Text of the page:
Govt quake advice lacks 'teeth' of rival

18:43, Apr 25 2013

A Government service to help Cantabrians with their earthquake insurance battles has been slammed as a "total letdown" and not enough for weary residents in deadlocks with their insurers.

A rival advocacy service claims advice alone will not cut it for Christchurch residents, who need a service "with teeth".

Two services to help people navigate through insurance wrangles emerged last week - one set up by the Government and insurers, to offer advice, and another by a community trust to advocate for residents and help them take legal action.

While both have the same goal, their differences are stark: one will advise people on their options; the other will fight on their behalf.

The Government has shied away from fighting for residents, with Earthquake Recovery Minister Gerry Brownlee having warned of the legal pitfalls of a public advocacy service.

"[It] has potential for considerable problems, including delays, further costs to all parties and questions of liability," he said.

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However, Lane Neave insurance lawyer Duncan Webb dismissed Brownlee's concerns as "an absolute smokescreen" and said the Government's advisory service was a "total letdown".

"The service Gerry Brownlee announced is mainly funded by the insurers and by Cera [the Canterbury Earthquake Recovery Authority]," he said.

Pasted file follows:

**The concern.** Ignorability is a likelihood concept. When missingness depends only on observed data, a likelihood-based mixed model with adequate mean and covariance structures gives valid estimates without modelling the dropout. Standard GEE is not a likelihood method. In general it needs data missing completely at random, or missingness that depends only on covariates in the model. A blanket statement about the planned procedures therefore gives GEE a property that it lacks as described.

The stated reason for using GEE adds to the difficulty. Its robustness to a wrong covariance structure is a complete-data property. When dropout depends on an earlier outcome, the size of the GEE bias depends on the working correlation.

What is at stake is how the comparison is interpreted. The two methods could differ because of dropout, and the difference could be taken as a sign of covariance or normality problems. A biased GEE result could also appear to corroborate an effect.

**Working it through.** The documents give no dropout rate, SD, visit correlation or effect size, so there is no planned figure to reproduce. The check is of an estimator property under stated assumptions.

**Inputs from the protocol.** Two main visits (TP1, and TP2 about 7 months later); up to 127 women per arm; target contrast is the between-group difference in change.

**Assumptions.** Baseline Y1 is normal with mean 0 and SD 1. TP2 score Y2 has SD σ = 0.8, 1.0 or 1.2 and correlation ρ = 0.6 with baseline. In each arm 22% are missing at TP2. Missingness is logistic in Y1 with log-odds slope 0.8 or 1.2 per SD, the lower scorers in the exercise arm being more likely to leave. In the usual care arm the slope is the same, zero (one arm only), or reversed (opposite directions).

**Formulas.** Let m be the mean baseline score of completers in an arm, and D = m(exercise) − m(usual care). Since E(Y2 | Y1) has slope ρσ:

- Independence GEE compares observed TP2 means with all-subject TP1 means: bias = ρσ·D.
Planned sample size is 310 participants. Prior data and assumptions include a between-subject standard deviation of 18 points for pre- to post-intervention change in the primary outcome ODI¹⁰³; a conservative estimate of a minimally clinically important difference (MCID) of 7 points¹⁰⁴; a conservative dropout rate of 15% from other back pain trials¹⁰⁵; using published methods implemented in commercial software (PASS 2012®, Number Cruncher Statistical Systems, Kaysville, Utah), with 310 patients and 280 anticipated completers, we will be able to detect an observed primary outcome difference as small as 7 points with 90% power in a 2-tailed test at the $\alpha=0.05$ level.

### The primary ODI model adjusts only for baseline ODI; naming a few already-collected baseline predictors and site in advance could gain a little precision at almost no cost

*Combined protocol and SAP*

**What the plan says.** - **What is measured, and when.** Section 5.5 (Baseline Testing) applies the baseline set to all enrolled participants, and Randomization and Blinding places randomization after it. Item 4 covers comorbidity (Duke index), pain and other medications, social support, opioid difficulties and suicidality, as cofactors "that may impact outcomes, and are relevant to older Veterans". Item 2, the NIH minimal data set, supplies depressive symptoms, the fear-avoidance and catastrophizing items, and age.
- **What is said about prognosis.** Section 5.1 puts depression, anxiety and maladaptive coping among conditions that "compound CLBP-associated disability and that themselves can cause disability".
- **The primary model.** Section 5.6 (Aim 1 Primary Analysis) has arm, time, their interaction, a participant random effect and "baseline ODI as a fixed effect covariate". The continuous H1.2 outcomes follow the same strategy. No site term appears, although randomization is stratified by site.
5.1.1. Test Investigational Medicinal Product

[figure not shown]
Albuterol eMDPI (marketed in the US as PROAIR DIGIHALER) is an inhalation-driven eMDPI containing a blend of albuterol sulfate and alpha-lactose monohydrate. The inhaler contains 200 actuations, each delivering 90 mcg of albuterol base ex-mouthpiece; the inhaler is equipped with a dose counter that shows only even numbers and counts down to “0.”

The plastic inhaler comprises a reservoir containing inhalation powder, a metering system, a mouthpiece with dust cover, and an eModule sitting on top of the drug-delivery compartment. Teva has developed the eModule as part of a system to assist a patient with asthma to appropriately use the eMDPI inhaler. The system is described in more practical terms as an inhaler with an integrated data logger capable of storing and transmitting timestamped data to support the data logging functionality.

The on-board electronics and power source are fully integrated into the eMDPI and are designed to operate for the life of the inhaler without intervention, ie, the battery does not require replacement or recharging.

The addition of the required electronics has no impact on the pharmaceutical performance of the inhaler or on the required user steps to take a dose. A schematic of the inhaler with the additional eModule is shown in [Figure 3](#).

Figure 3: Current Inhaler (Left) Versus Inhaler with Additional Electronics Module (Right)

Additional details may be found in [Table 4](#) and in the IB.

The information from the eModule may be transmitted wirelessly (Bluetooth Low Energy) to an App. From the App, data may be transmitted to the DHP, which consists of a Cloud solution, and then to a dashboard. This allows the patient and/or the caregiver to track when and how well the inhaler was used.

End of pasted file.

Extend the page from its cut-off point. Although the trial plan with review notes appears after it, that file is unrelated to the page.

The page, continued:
"They don't want to fund people to second guess them or oppose their decisions."

One of the leaders of the new advocacy service, TC3 resident Ali Jones, said many Cantabrians were dealing with the same roadblocks from insurance companies and "have already got all the advice available, but are still in deadlock".

"The only thing people can do once they have received advice and find they are still hitting their heads against a brick wall, is to take legal action.

New Zealand's insurance regulations pale in comparison to other countries such as the United States, which imposes financial penalties on insurance companies to ensure claims are settled within a reasonable timeframe, Jones said.

"We have no time to lobby for legislation and regulation. We urgently need an advocacy service with teeth and legal standing that can, in effect, be our regulation."

Mayor Bob Parker backed the Cera advisory service, but agreed with Jones that some Christchurch residents "need much more than just advice".

"There is a number of people for whom the whole process has got too much," he said.

"They've been knocked back so many times they're feeling utterly powerless, they've run out of energy and they simply don't know what to do any more."

"They actually need someone to get involved to advocate on their behalf and solve the problem."

On Wednesday, the Christchurch City Council voted unanimously to grant $200,000 to the advocacy service.

The funding came from the Mayor's Earthquake Relief Fund - not ratepayers, Parker said.

Council's support of the service was "in no way a criticism of the Government", he said.

Parker believed Cantabrians who had "gone through the hardships and turmoil of the last couple of years and completely lost faith in insurance companies" would find it difficult to trust a service that was run in partnership with the insurance industry.

He hoped to see the trust established "really quickly, because the work they need to do is urgently required".

Cr Glenn Livingstone first raised the need for an insurance advocacy service almost a year ago and said it had taken too long.

"Any liabilities will not fall onto the council ... that's why a community trust will be established and it will be the trust that is held accountable and responsible."

The Press